Did you know that the Immigration Tribunal can decide on disciplinary charges against rogue legal advisors? (Me neither). But a recent case sheds light on the Tribunal’s powers to disagree with the regulator and decide the matter for itself.
The Court of Appeal has clarified the correct approach to the issue of reasonable foreseeability in gross negligence manslaughter cases, with implications for a vast number of regulated healthcare professionals.
RBS and Barclays Bank owed no duty of care to customers where the financial regulator required the banks to review mis-sold products.
The High Court has overturned a teaching ban imposed by a professional regulator, citing concerns about defects in the procedure.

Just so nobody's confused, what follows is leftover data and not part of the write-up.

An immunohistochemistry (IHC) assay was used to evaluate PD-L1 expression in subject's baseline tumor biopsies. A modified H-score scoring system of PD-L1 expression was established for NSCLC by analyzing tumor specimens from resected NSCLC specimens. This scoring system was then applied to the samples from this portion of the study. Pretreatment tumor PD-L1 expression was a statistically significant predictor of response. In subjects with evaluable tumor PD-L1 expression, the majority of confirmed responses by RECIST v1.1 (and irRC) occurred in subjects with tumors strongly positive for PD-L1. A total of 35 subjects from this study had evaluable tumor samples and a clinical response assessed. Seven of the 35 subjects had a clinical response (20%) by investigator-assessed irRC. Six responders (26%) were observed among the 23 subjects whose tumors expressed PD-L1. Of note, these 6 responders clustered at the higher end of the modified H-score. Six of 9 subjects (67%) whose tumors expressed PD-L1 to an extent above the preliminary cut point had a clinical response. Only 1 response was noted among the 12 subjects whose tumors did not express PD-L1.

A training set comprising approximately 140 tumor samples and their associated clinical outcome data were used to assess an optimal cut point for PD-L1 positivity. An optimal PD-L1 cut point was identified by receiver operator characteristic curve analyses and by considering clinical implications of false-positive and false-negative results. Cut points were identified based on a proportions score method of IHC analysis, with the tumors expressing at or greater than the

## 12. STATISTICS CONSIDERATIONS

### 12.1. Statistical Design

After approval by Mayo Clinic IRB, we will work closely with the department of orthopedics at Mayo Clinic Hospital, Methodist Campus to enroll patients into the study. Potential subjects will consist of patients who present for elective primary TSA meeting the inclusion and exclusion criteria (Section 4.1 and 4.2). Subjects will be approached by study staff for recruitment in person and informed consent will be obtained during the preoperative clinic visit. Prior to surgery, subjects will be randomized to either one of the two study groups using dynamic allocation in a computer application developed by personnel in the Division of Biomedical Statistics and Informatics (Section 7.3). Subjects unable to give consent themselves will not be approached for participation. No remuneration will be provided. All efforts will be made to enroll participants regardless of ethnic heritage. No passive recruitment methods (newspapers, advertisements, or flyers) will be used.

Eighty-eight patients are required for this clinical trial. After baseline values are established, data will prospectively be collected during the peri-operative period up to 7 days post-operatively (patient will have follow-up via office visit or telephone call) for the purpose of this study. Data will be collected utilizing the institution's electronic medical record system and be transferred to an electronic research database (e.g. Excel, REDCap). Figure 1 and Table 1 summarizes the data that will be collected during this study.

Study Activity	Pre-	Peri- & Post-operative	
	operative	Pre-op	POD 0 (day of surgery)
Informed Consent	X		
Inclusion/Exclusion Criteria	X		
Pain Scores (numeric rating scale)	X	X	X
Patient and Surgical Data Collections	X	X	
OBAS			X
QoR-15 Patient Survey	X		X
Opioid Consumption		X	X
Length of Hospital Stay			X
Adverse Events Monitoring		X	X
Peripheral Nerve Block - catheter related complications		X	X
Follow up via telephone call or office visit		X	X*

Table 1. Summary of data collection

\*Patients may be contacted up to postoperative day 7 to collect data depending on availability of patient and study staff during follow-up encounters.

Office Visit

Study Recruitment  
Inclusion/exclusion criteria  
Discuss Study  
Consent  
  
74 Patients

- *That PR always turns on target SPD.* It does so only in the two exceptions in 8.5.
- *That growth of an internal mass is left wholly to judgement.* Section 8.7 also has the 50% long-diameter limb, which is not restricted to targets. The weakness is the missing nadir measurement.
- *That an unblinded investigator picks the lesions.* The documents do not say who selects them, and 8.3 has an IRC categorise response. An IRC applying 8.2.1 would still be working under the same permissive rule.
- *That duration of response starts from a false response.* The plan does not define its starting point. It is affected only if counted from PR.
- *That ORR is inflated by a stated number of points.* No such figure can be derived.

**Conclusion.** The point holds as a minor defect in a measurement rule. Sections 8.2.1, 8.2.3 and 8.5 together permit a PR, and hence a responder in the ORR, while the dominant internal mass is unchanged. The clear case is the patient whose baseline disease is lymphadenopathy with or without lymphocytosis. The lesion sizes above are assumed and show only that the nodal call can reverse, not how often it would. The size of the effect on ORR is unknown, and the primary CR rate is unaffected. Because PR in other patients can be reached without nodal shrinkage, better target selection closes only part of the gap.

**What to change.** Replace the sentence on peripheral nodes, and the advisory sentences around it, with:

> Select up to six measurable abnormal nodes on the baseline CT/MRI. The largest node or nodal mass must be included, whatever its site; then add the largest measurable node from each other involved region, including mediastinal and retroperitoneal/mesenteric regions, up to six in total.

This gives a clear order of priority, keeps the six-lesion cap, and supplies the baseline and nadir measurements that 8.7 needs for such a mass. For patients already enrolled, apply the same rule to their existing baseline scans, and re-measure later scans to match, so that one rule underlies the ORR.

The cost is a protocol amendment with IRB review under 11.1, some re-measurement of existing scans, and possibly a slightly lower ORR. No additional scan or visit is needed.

Teachers accused of unacceptable professional conduct are usually investigated by the regulator, the National College for Teaching and Leadership (‘NCTL’), and, if […]
The justice gap blog have kindly re-posted a re-jigged version of my article about a legal challenge to the fairness […]
The short answer is ‘no’, according to the High Court in R (British Medical Association) v The General Medical Council […]
Potentially disastrous. Especially if you are accused of dishonest conduct, according to the recent High Court case of Katharine Elizabeth […]